Another Teachable Moment

When I was around thirteen I took a trip to The City with a group of people. I think it was a church youth group, but I can’t remember the specifics. I do remember it was a cold day. We were moving through the city streets, and when we arrived at Rockefeller Center, the crowd grew thick. I remember looking up at the tree. I remember hearing the sounds of the city, and smelling the roasting chestnuts and pretzels. I remember people pressing in all around me.

And I remember a hand, reaching between my legs from behind and grabbing me. I was so shocked by the experience that when I realized what had happened and turned around, they had disappeared into the crowd. I remember the feeling that I had. Fear. Nausea. Panic. Shame. I could feel the hand on me all day. I can still feel it now.

(So many women I know have a story like this.)

This was not the only time something like this happened. I rather enjoyed slamming around in mosh pits when I was an older teenager. For the most part the music lovers I engaged with were respectful. Of course there were accidental familiarities, but they were almost always followed by an “Oops, I’m sorry”, and a “No problem”. They were simple hazards of the dance,  like an elbow to the nose.

There was a time that I ended up dancing with the wrong people and the familiarities were obviously not accidental at all. What started as an energy releasing whirl around the dance floor turned into a groping session. Sadly, I had to give up the mosh pit. Leave it to the boys. From then on I never danced in the company of strangers.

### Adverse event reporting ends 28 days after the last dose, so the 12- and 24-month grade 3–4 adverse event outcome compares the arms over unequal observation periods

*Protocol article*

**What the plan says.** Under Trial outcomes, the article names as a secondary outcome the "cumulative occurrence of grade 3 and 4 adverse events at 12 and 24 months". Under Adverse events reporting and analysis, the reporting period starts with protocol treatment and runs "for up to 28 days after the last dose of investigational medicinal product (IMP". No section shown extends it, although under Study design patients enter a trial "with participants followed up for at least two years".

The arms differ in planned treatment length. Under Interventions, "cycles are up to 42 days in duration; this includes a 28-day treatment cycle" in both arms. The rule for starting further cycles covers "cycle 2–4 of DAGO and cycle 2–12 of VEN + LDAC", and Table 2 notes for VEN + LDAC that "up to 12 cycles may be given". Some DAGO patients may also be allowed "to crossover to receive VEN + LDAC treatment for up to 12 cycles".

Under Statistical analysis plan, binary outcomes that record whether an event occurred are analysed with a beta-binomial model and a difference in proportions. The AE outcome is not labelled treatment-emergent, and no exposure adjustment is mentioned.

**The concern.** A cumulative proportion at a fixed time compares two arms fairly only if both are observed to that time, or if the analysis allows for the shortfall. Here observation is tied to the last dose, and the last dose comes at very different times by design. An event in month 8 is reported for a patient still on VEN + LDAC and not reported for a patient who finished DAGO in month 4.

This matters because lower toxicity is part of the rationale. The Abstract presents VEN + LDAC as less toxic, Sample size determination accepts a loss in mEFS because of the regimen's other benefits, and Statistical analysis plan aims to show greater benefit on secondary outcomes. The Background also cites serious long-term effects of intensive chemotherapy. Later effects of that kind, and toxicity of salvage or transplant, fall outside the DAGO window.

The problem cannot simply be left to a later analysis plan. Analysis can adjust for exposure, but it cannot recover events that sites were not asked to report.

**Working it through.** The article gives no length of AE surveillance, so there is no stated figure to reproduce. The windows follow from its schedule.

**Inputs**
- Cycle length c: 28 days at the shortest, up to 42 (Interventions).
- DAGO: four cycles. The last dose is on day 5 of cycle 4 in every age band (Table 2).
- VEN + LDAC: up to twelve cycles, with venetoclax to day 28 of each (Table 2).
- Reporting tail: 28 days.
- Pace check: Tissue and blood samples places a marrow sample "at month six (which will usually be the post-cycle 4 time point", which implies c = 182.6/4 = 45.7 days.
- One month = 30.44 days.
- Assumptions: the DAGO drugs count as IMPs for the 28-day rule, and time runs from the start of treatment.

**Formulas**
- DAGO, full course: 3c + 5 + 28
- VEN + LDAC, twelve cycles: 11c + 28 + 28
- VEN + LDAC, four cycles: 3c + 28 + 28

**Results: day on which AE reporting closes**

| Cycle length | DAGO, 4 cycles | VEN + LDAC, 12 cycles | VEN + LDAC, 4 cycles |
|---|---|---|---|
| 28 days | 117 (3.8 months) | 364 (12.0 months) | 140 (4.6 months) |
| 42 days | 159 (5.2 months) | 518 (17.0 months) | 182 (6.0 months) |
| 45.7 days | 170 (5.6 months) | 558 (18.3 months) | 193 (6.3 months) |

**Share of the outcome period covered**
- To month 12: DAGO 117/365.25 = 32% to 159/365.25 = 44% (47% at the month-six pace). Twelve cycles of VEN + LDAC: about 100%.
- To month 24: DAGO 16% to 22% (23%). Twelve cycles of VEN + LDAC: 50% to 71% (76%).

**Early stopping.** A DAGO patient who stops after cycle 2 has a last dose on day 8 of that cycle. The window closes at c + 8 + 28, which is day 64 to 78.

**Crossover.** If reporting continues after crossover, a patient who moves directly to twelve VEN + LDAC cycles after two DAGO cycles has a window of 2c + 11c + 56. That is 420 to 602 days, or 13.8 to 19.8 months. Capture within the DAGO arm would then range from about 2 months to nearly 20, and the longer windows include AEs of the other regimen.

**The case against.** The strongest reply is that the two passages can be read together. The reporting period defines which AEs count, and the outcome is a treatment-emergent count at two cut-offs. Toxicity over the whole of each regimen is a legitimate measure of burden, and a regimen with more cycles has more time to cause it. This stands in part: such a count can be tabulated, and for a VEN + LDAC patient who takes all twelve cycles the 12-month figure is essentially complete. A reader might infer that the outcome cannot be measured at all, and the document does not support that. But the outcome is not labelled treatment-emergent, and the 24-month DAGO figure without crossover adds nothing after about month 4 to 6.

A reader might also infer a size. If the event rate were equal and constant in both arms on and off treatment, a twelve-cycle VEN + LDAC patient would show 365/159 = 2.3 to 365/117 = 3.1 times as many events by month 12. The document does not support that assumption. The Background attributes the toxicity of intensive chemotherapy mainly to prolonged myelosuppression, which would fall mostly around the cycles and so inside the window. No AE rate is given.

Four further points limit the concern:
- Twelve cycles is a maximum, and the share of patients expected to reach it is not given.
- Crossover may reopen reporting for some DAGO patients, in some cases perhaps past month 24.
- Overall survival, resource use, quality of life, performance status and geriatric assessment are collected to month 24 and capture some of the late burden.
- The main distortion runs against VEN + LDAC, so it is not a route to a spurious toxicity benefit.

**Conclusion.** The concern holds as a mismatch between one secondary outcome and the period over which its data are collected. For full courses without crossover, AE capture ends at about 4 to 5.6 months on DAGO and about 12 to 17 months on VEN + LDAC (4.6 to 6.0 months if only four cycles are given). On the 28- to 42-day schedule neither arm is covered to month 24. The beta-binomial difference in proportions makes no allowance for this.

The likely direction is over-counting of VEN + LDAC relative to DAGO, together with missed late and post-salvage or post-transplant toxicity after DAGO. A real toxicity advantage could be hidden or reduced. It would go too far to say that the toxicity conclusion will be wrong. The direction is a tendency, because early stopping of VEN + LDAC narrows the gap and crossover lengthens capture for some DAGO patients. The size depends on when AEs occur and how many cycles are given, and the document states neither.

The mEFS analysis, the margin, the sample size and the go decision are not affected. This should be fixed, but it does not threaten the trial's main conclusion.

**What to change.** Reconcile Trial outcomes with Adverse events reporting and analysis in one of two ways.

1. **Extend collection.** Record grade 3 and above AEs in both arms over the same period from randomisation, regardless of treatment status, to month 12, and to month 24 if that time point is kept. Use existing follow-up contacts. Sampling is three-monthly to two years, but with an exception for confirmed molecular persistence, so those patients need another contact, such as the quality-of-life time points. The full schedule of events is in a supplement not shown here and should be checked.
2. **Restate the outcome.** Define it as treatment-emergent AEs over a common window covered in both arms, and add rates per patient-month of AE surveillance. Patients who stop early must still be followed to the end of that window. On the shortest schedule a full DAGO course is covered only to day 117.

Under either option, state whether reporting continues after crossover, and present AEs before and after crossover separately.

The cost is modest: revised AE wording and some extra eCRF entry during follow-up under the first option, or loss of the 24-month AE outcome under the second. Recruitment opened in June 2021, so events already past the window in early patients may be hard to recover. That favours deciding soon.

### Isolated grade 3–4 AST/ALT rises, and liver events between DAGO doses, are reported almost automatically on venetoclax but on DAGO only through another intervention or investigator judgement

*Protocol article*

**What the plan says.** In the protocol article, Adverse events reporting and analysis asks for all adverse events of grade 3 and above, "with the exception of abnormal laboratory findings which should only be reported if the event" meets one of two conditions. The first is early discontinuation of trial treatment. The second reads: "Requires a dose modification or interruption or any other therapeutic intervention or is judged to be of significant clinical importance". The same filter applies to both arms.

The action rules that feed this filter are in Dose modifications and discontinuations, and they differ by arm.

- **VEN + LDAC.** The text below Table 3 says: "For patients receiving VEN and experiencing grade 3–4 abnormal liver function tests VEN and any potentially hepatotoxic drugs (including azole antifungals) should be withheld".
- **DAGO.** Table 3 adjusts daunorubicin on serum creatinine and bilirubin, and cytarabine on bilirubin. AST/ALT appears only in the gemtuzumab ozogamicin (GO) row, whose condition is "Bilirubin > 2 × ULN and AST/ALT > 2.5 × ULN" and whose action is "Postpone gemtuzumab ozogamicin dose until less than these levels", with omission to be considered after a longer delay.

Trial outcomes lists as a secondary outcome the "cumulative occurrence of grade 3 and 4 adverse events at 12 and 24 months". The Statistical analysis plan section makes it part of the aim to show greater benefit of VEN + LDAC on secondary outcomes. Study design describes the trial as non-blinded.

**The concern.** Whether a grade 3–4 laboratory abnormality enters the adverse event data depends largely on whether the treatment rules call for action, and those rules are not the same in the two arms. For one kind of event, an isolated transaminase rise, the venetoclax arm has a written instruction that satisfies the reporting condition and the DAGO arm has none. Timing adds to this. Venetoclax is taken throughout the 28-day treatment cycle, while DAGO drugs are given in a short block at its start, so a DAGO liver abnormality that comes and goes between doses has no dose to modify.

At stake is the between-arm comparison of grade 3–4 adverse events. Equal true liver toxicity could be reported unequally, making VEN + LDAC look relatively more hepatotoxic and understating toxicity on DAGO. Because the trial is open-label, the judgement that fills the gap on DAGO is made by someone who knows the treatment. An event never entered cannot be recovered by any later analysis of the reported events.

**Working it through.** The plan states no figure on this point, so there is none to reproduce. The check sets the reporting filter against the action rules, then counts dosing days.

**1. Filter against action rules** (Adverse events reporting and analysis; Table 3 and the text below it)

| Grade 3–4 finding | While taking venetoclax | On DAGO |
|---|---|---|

(So many women I know have a story like this.)

The difference between the accidents and the groping… Objectification. The idea that a woman, or any person at all, is an object to be used for your own pleasure with no regard for their humanity is deplorable. Condoning that sort of behavior, endorsing a person who advocates that behavior is unacceptable.

Objectification starts at home. Whenever we are not basing a person’s value on their humanity we are subtly feeding into this type of behavior. Every single time.

If we are constantly judging people by their outward appearance, we are sending a message to our kids that other people are there to please us. They are objects for us to judge, and deem pleasing or not. If we find ourselves standing in front of the mirror and complaining about our weight, our wrinkles, our looks, we are sending messages to our kids that we are objects to be judged by others.

We feed into a culture of objectification in so many little ways. Superficial judgment. Idle gossip. The catty chatter of girls. Trash talking.  Locker room banter. Boys will be boys.

It is objectification, plain and simple, and objectification tries to rob a person of their humanity, to justify it’s own existence. I have been objectified many times in my life. Sexually abused by my grandfather. Raped when I was ten. Slut shamed by ‘friends’. Groped in crowds. It is a horrible experience to be reduced to an object. It is dehumanizing.

(So many people I know have stories like these.)

I don’t ever want to dehumanize another person. I don’t want my kids to associate with people who objectify other human beings. I certainly do not want them to learn that a man who objectifies other human beings is fit to run our country.

This is a wonderful opportunity for us to sit down with our children and teach them what respect and dignity really mean.

(Tell them your stories.)


These aren’t my only stories. I have dozens more.


My earworm. The grabbing hands, grab all they can.

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